The departure of Scott Forstall from Apple, and the expansion of Jonathan Ive's interface design remit from hardware to software, is being interpreted as the defeat of skeuomorphism, which is the tendency to retain redundant functional features as ornamentation, something that is particularly prevalent in the area of the "human computer interface". Examples are making a contacts application look like a Rolodex, or having an animated "note" crumple itself when you delete it. The fundamental argument in favour of skeuomorphism is that it makes it easy for new users to get to grips with an application as they will be familiar with the functionality. The chief argument against is that this limits the ability of the application to take full advantage of new technology.
The boundary of the skeuomorphic is hazy as it blends into the semiotic, the use of signs and symbols that imply functionality rather than replicate it, such as the use of a wastebasket icon for the recycle bin on a computer desktop. This in turn blends into metaphors that both cue and govern our expectations, thus "desktop", "recycle", "page", "scroll" etc. A variant form of skeuomorphism is where the retained feature is still functional, rather than wholly ornamental, but it has become sub-optimal due to the change in the underlying technology and its use.
Perhaps the most significant example of this in recent years was the use of the 12-button keypad on digital phones. Digital switches and software dialers meant that a keypad was not strictly necessary in offices with PBXs. The continued use of keypads in the workplace reflected the limitations of home phones, and thus user familiarity. This functional preference migrated to mobile phones, but the growth in texting meant that the 12-button keypad became increasingly clumsy, hence the development of predictive texting and Blackberry's preference for a qwerty keypad. The arrival of the touch-screen spelled the end for the 12-button keypad on mobiles. It will linger on in home phones, but as these are gradually replaced by mobiles and broadband devices, it will become as consciously antique as rotary dialers.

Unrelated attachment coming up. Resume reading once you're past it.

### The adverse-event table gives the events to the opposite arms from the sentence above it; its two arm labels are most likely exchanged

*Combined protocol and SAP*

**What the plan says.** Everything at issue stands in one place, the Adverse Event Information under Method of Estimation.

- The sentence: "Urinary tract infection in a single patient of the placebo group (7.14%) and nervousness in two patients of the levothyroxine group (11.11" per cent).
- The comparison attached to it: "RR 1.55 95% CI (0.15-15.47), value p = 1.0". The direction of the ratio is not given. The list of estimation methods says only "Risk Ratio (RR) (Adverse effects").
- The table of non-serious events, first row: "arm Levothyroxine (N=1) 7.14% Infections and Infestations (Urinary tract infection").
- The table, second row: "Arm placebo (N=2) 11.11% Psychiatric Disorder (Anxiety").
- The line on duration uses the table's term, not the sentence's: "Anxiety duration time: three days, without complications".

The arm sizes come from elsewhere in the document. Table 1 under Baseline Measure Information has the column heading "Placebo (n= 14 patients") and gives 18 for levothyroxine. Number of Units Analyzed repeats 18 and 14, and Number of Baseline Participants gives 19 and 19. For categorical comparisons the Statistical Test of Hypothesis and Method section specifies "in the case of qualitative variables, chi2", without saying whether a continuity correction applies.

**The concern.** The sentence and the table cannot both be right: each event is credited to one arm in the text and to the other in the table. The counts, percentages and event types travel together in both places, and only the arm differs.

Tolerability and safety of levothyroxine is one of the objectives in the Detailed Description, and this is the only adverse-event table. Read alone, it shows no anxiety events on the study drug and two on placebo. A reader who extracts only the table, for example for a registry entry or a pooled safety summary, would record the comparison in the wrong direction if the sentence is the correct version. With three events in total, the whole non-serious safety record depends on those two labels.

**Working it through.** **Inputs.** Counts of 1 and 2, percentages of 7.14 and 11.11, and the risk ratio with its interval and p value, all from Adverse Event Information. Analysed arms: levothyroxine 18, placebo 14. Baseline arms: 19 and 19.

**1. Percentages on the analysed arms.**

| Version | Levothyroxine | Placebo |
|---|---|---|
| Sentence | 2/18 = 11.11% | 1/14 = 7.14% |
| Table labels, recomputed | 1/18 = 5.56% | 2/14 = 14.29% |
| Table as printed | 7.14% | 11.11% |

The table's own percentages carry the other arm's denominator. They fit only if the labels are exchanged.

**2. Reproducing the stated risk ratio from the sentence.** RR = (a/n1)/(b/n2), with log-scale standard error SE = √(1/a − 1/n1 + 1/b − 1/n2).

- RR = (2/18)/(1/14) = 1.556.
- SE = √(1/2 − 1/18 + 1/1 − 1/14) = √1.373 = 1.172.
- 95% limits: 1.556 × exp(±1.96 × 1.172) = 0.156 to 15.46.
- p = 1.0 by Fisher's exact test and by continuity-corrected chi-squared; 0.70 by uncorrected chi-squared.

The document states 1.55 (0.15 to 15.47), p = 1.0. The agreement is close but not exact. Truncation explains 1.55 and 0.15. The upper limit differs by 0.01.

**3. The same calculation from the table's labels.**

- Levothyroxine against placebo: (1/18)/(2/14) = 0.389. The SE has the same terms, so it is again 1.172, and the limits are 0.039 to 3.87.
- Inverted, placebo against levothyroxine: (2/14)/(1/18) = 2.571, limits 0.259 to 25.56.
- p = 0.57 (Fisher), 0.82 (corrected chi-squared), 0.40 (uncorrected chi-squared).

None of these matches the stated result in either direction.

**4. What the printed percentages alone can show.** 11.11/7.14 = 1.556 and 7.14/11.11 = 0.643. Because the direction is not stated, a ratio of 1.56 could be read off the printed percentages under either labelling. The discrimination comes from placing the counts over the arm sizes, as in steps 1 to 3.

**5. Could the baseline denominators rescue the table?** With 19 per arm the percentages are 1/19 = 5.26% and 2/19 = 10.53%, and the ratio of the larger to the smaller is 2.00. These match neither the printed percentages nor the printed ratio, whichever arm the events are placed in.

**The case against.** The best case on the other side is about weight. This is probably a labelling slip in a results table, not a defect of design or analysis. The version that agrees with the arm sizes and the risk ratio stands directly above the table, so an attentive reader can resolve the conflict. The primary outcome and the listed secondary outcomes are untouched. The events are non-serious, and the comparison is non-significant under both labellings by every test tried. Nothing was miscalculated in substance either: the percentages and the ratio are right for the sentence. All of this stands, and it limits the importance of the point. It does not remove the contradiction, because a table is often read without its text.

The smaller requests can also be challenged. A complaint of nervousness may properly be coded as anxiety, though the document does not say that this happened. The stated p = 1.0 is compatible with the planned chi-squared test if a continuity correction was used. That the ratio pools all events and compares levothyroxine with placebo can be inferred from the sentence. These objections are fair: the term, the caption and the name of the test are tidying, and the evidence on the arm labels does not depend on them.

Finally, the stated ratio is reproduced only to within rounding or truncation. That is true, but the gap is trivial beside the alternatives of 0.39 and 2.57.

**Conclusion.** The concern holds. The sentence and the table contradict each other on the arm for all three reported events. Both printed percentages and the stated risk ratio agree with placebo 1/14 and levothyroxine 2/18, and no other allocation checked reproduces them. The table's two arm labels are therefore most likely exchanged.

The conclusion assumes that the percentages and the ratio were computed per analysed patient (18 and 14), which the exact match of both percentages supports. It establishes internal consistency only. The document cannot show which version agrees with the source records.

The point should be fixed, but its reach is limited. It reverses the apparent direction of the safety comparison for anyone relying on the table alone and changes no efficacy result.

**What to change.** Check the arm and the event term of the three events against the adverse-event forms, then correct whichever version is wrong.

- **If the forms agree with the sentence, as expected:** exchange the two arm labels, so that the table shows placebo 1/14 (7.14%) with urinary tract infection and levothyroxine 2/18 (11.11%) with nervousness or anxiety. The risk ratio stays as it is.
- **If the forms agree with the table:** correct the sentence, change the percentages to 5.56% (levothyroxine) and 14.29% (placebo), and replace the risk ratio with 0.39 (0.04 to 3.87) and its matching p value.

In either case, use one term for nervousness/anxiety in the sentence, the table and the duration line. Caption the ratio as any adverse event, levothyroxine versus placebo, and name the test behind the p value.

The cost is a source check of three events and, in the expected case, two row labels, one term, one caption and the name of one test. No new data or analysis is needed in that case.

As Antonio Gramsci said is a slightly different context: "The crisis consists precisely in the fact that the old is dying and the new cannot be born; in this interregnum a great variety of morbid symptoms appear". I always thought the Blackberry "fat boy" keyboard was an unhealthy sign, and not just because of its popularity among corporate low-life.
There's a general air of "morbid symptoms" in technology at the moment, from Apple's comically-inept Maps application to criticism of the hybrid state of Windows 8, with the Windows 7 interface available under the cover (this echoes similar observations about Windows 95's retention of the MS-DOS core, which did it no harm). Perhaps the most interesting is the buzz around the Live Tiles feature of Windows Phone 8, which would allow dynamic information on a smartphone lock-screen, such as social media feeds, not a current capability of the iPhone. When patent infringement claims start appearing, it's usually a sign that you're onto a winner. The defenestrations at Apple may indicate a determination to accelerate a response to Windows 8 and it's multi-front assault via PCs, tablets and smartphones.
In retrospect, the revolutionary impact of the iPhone touchscreen was perhaps an example of lingering skeuomorphism, in that it radically changed the functionality but kept the paradigm of a passive interface that you prodded into action. Dynamic, autonomous data now seems like the obvious evolution for a two-way communication device.